Additionally, the judge concluded that defendant had no good-faith basis for selling one of his two restaurants during the pending divorce case, despite a court order prohibiting the parties from dissipating assets. The judge found that although defendant owed $70,000 in back taxes, he had other readily-available sources of funds to pay the taxes and had no need to sell the restaurant. Judge Haas also credited plaintiff's financial expert, who opined that the sale was not an arms-length transaction. The judge further found that defendant either had obtained, or could readily obtain, employment at another restaurant to replace any income lost as a result of the sale. Accordingly, the judge declined to reduce his calculation of defendant's annual income because of the sale. [Id. at 2-3 (footnote omitted).]
The month after we issued our opinion affirming the trial judge's rulings, defendant filed a motion to reduce his alimony and child support. Before the motion was decided, the parties entered into a consent order on July 21, 2009, wherein plaintiff agreed to a reduction in alimony from $600 to $400 per week and a reduction in child support from $324 to $250 per week.*fn2 She also agreed to accept a lump sum payment of $25,000 in full satisfaction of a $59,352.30 judgment the trial court had entered in her favor against defendant one year earlier. The order further provided that defendant would continue to pay $50 per week towards his arrearages, as well as a lump sum payment of $5,000 towards his arrearages in September 2009.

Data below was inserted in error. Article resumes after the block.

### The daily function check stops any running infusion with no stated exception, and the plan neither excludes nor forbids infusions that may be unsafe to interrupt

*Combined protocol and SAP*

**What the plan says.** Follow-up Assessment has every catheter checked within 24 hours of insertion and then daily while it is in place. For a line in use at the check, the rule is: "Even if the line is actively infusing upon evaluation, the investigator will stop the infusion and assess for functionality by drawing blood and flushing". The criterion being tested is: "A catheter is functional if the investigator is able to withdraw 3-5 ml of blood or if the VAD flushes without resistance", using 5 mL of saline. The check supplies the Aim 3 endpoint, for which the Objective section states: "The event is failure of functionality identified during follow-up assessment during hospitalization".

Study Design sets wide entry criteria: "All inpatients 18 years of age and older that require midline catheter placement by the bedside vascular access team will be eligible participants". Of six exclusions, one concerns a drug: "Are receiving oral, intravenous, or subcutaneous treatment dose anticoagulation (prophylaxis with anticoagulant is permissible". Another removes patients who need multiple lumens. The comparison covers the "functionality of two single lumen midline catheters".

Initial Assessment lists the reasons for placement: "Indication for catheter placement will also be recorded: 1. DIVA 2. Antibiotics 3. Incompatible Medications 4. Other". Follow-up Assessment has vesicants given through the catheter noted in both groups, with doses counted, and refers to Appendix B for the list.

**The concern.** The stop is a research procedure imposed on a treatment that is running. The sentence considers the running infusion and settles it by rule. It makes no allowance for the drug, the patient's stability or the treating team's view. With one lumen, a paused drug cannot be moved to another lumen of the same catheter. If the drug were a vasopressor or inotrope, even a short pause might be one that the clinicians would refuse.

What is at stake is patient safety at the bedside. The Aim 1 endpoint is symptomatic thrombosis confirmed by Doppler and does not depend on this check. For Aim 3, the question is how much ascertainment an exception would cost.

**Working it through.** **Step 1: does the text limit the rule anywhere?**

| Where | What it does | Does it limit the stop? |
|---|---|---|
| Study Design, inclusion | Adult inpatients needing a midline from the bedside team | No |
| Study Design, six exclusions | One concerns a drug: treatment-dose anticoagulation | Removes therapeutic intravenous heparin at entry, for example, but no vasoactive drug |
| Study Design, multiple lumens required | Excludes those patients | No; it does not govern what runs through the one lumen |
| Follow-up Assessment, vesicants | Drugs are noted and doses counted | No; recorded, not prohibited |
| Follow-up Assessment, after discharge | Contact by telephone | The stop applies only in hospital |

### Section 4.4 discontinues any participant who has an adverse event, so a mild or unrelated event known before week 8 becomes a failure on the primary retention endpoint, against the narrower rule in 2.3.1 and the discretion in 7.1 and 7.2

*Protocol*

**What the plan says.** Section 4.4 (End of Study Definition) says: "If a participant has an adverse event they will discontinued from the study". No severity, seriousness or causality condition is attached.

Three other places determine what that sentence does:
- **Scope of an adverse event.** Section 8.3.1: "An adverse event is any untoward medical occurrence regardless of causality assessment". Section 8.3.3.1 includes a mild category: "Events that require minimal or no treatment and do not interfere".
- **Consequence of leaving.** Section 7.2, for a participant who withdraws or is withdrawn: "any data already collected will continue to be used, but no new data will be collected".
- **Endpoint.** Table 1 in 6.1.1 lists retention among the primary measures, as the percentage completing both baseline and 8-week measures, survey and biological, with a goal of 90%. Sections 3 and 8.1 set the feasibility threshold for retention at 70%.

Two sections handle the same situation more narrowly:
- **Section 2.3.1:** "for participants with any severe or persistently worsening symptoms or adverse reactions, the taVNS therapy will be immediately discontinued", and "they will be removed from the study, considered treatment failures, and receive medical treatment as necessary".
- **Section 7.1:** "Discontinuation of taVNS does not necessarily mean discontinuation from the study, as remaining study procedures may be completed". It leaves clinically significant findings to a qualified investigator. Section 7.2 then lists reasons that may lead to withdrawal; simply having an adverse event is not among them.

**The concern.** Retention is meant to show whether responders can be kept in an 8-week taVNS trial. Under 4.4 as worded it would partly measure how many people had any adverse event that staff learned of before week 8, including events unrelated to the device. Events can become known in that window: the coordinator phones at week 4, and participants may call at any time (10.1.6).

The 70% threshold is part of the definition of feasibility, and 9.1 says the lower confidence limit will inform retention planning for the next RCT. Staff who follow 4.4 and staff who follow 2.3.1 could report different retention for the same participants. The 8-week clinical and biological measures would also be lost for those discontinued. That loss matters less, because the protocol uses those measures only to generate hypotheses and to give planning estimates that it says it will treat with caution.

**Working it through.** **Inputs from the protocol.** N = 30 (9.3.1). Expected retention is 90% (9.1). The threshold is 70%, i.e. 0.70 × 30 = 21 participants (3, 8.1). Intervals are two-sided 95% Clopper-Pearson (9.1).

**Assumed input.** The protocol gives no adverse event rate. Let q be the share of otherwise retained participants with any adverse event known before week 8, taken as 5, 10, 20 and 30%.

Two years later, on August 1, 2011, defendant filed another motion to reduce both his alimony and child support obligations. In support of the motion, defendant submitted a four page certification, a family part case information statement (CIS), copies of the state and federal tax returns filed for himself and his business for 2010, and a pay stub from June 19, 2011. He also provided reports from his doctors regarding injuries to his left shoulder and elbow that have caused him problems, and required treatment, since at least 2009.
Defendant failed to append to his motion a copy of the July 21, 2009 consent order as well as copies of the case information statements he previously filed in the case, as required by Rule 5:5-4(a).*fn3
Defendant's certification did not acknowledge that he had already received a substantial reduction in his support obligations as a result of the July 21, 2009 consent order. Instead, he asserted a general claim that his income had decreased dramatically due to the recession. He further claimed that the injuries to his left upper extremity no longer permit him to produce extra income by rehabilitating houses, as he had done in the past.
Relevant income tax returns from prior years were not provided by defendant. No information was provided as to the facts and circumstances that led to the entry of the July 21, 2009 consent order, or how they have changed since that date. Defendant's CIS was handwritten, with cross-outs and overwrites. It was also not fully completed. For example, the section titled "YOUR YEAR-TO-DATE UNEARNED INCOME FROM ALL SOURCES" was completely blank.